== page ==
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Thinking: The Foundation of Critical and Creative Learning in the Classroom


reviewed by Anne Slonaker - 2006

coverTitle: Thinking: The Foundation of Critical and Creative Learning in the Classroom
Author(s): Robert E. Boostrom
Publisher: Teachers College Press, New York
ISBN: 0807745693, Pages: 175, Year: 2005
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Robert Boostrom introduces Thinking: The Foundation of Critical and Creative Learning in the Classroom by asking, “how to recognize, let alone create, classrooms in which students think, classrooms guided by the pursuit of what John Dewey called ‘reflective experience’” (p. 3). To explore this question, Boostrom considers teaching and learning to think from three “commonplaces” (p. 5) that he identifies as defining, telling, and believing, to argue that in each of these commonplaces across teaching and learning to think are paradoxes that unwittingly contribute to the practice of “non-thinking” (p. 3) in classrooms. Boostrom’s argument is evidenced by practices of non-thinking that emerge from his own compiled multiyear data collected across his work with groups of preservice and in-service educators in his university education classes, as well as with students in K–12 classrooms.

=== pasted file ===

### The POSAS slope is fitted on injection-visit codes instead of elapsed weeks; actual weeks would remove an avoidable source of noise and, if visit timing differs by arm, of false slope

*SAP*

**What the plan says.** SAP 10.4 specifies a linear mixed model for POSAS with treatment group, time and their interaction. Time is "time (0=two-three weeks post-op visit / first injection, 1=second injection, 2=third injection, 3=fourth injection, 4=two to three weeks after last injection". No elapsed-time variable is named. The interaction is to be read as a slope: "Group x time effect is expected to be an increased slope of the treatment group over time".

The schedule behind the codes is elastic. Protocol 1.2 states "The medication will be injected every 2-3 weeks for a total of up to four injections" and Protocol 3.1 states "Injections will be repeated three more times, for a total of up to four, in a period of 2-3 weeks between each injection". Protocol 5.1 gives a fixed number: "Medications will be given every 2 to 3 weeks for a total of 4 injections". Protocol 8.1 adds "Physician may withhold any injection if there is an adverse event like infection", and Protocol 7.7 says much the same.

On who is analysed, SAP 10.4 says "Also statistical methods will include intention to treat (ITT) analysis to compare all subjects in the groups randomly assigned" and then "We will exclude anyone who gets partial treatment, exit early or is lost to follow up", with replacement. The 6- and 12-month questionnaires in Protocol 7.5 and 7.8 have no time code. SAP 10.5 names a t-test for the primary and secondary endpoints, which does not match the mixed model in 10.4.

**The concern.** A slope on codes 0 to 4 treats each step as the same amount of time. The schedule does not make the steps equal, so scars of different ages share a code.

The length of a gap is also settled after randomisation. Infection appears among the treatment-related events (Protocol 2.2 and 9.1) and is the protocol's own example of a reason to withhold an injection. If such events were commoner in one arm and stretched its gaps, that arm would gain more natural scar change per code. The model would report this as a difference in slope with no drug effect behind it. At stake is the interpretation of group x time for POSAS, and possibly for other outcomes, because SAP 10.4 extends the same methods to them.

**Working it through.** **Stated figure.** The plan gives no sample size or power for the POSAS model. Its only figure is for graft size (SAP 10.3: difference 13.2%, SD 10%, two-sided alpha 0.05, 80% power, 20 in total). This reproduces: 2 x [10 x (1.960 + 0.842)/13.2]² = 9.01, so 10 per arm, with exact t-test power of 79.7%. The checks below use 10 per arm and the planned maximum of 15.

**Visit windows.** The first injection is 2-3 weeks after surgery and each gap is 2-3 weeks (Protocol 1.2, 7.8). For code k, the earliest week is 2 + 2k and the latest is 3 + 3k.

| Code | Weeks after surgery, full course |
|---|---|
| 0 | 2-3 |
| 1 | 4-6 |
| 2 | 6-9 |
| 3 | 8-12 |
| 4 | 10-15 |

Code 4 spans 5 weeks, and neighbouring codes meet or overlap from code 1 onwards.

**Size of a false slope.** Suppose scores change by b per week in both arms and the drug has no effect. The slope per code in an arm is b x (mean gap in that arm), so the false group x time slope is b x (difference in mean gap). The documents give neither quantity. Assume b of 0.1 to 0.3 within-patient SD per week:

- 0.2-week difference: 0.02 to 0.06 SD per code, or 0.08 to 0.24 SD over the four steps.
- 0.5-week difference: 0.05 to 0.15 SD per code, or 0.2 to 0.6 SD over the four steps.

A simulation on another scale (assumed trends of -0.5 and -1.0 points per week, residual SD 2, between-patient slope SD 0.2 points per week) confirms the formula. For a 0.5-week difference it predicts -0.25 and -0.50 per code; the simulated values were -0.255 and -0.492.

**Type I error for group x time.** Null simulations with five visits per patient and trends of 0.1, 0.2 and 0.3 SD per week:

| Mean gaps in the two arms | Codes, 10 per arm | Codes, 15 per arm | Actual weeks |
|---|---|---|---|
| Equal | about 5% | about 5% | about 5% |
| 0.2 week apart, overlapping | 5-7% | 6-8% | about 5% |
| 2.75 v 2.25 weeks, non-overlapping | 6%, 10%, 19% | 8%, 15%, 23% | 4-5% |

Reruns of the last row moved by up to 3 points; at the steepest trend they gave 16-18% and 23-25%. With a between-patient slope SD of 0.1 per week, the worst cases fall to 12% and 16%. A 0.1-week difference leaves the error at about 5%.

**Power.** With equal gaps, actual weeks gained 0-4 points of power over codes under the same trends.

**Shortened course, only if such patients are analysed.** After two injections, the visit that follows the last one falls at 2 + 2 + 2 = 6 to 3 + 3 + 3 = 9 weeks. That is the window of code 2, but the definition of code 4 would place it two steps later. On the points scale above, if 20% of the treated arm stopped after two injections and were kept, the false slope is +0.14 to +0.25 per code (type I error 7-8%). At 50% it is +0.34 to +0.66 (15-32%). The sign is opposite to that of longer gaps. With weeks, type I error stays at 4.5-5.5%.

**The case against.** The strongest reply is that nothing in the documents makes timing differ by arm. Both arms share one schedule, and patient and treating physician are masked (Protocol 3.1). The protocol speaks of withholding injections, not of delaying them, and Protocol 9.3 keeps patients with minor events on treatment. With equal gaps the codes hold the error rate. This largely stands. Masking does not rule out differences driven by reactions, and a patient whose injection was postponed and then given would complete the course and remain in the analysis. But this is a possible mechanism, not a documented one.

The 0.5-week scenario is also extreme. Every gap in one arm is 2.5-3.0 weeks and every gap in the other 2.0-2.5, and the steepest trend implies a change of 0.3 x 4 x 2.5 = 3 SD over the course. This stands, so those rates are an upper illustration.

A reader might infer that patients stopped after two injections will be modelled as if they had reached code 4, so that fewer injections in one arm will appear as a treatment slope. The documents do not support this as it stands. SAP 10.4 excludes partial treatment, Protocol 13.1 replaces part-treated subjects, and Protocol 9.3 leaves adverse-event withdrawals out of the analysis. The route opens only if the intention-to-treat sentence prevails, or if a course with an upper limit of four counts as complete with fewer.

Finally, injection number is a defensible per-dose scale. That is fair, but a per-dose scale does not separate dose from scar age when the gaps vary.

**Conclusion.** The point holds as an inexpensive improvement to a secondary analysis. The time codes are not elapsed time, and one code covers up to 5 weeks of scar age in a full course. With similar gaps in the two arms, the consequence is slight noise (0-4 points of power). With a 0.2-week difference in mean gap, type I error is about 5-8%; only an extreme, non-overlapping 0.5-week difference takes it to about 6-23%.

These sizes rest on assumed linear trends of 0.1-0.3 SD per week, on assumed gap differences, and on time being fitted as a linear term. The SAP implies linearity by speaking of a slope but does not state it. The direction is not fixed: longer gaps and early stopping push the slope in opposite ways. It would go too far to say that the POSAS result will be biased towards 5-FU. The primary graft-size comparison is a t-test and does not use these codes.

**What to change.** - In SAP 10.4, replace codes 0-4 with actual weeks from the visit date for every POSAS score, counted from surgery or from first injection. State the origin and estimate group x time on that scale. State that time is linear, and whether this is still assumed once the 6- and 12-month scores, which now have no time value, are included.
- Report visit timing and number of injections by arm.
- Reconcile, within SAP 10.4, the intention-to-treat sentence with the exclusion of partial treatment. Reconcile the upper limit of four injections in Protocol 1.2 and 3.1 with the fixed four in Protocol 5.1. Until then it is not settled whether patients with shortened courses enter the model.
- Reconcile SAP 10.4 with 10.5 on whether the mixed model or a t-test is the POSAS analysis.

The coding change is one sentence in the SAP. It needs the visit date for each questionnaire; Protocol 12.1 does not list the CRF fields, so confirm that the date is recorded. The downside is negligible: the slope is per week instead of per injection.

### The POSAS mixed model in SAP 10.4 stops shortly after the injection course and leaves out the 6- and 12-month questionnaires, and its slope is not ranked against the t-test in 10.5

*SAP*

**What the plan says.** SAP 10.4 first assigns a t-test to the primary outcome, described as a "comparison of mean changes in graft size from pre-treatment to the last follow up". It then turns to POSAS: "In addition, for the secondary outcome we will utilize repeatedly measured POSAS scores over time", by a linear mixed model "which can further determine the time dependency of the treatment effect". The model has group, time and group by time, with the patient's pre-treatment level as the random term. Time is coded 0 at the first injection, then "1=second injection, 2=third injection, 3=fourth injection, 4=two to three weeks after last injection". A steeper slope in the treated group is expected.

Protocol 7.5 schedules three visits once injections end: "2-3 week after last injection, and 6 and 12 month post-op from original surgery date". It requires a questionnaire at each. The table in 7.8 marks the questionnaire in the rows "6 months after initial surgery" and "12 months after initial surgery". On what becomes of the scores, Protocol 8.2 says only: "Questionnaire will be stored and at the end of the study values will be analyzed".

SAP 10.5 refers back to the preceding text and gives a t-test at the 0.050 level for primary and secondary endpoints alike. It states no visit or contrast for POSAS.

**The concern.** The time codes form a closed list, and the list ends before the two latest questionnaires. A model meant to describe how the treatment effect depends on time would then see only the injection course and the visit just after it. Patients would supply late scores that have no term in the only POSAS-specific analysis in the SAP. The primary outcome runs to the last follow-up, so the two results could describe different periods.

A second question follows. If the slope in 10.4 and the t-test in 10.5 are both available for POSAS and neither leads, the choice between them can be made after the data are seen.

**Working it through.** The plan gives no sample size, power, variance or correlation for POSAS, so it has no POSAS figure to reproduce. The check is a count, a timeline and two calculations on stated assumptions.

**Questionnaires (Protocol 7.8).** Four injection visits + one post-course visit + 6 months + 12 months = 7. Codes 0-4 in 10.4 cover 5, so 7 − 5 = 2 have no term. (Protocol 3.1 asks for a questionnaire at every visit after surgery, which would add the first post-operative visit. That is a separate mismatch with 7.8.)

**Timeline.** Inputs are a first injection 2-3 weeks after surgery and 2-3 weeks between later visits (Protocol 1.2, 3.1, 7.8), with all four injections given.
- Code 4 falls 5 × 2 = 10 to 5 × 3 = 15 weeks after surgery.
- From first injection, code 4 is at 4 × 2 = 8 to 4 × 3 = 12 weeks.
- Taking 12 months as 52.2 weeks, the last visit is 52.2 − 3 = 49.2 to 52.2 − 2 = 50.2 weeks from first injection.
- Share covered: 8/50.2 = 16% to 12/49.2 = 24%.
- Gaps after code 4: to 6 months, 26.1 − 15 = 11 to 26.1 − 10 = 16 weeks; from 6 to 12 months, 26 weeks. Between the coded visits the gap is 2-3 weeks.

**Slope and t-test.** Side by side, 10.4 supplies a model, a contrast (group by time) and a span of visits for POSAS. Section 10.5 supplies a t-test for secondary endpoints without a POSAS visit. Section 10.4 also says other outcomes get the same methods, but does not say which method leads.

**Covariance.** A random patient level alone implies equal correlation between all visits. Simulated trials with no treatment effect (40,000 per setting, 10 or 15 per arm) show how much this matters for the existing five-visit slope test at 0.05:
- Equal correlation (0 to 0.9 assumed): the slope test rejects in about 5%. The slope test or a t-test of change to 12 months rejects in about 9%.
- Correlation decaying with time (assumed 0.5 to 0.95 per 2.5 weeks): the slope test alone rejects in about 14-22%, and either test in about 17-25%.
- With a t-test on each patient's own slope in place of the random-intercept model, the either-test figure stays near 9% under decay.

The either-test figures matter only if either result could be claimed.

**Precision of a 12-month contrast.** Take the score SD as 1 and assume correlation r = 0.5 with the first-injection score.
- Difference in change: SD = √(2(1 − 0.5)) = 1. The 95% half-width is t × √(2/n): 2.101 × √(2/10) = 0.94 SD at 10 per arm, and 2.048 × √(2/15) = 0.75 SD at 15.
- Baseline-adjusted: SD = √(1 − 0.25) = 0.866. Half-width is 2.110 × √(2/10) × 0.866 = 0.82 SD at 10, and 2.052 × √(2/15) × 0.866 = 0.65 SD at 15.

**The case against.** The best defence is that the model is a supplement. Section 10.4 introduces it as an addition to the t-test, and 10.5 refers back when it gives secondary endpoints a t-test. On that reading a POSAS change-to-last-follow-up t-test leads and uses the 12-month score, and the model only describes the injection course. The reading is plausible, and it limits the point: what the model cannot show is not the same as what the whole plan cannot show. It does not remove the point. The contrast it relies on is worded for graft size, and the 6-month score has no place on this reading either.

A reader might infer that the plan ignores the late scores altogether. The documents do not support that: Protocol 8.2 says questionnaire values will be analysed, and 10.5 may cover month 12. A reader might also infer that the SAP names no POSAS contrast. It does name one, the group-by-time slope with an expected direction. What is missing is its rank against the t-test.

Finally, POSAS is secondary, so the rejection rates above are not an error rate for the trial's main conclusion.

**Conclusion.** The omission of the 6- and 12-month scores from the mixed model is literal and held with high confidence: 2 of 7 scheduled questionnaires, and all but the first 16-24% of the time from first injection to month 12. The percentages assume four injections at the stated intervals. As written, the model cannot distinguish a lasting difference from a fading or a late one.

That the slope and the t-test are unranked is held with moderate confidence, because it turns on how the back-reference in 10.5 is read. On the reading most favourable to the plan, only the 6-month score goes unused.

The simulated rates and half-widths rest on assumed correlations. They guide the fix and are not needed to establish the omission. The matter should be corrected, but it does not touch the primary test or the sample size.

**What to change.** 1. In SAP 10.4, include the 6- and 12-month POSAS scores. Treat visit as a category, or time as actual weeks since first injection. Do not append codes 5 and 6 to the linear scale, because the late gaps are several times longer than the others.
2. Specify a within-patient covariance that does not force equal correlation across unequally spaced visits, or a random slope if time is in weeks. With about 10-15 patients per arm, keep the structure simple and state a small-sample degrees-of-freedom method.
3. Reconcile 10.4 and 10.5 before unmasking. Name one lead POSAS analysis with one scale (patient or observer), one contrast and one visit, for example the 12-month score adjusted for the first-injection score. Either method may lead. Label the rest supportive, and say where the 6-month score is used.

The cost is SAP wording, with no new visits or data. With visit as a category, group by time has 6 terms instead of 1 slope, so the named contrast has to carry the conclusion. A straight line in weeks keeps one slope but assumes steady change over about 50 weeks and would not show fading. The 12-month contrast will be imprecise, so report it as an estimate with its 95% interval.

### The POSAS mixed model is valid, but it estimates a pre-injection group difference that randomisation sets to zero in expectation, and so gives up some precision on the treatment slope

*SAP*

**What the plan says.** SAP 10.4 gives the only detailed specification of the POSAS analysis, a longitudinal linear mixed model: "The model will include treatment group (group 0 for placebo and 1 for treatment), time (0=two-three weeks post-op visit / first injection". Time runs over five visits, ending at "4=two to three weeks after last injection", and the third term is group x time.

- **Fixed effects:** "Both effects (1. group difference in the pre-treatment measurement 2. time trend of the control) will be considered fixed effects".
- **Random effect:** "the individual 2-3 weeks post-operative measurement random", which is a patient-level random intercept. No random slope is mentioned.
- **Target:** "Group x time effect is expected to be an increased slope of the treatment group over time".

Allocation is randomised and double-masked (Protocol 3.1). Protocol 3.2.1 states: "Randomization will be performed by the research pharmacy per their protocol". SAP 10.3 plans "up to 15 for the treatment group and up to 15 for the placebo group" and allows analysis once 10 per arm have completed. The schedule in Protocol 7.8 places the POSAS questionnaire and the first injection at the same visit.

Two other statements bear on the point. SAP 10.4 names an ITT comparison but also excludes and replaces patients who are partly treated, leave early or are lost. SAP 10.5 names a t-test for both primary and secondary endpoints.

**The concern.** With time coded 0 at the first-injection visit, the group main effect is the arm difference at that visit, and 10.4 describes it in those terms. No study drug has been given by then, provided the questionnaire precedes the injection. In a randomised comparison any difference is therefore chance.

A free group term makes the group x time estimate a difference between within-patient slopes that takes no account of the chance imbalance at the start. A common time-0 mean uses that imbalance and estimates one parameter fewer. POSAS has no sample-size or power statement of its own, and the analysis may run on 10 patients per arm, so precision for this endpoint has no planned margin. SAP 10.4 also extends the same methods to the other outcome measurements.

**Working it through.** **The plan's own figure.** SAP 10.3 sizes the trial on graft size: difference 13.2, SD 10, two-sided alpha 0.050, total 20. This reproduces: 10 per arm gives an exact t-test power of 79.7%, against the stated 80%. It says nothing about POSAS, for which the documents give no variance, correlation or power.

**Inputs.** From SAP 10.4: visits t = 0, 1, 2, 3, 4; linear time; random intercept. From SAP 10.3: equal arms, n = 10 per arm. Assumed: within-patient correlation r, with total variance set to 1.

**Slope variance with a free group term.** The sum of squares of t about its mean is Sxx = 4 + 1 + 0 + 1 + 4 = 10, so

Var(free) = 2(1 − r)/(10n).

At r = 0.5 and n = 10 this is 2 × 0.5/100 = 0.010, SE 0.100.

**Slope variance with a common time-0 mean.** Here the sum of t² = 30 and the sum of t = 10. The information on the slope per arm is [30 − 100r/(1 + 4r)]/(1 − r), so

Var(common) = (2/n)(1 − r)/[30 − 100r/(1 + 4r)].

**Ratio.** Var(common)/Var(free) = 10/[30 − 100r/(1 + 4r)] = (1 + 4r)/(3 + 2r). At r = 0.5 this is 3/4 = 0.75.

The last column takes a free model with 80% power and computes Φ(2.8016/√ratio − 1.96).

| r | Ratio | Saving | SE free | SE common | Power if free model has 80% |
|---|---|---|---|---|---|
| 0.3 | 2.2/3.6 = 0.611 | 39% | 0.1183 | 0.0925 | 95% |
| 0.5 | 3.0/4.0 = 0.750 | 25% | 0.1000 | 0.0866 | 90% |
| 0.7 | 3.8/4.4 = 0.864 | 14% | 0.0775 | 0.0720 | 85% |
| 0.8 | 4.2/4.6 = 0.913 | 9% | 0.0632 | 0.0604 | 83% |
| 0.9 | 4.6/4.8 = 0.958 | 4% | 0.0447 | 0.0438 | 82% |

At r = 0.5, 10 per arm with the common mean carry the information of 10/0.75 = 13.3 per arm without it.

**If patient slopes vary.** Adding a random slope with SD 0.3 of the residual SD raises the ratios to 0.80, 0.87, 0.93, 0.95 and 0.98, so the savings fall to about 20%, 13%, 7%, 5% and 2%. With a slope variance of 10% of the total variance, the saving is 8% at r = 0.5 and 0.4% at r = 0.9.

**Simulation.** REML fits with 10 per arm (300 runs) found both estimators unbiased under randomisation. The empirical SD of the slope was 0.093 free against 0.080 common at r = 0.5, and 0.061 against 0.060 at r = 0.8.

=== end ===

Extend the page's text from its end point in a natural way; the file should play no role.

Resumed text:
Through the first paradox of defining, Boostrom deconstructs the problem of how the historical development of subject disciplines define thinking in ways that actually contribute to non-thinking in classrooms today. Boostrom shows why efforts to define and measure thinking from the established bodies of knowledge that make up subject disciplines have led to spelled-out processes that students and teachers perform together in mechanical ways that unconsciously produce non-thinking. As Boostrom asserts, “Attempts to clarify and define the concept of thinking almost inevitably diminish our grasp of thinking. The harder we try to nail down thinking, the more it eludes us” (p. 10). Thus, it is not the intention of Boostrom’s book to define thinking but rather to explore how demonstrated understandings about what it means to think are problematic in teaching and learning.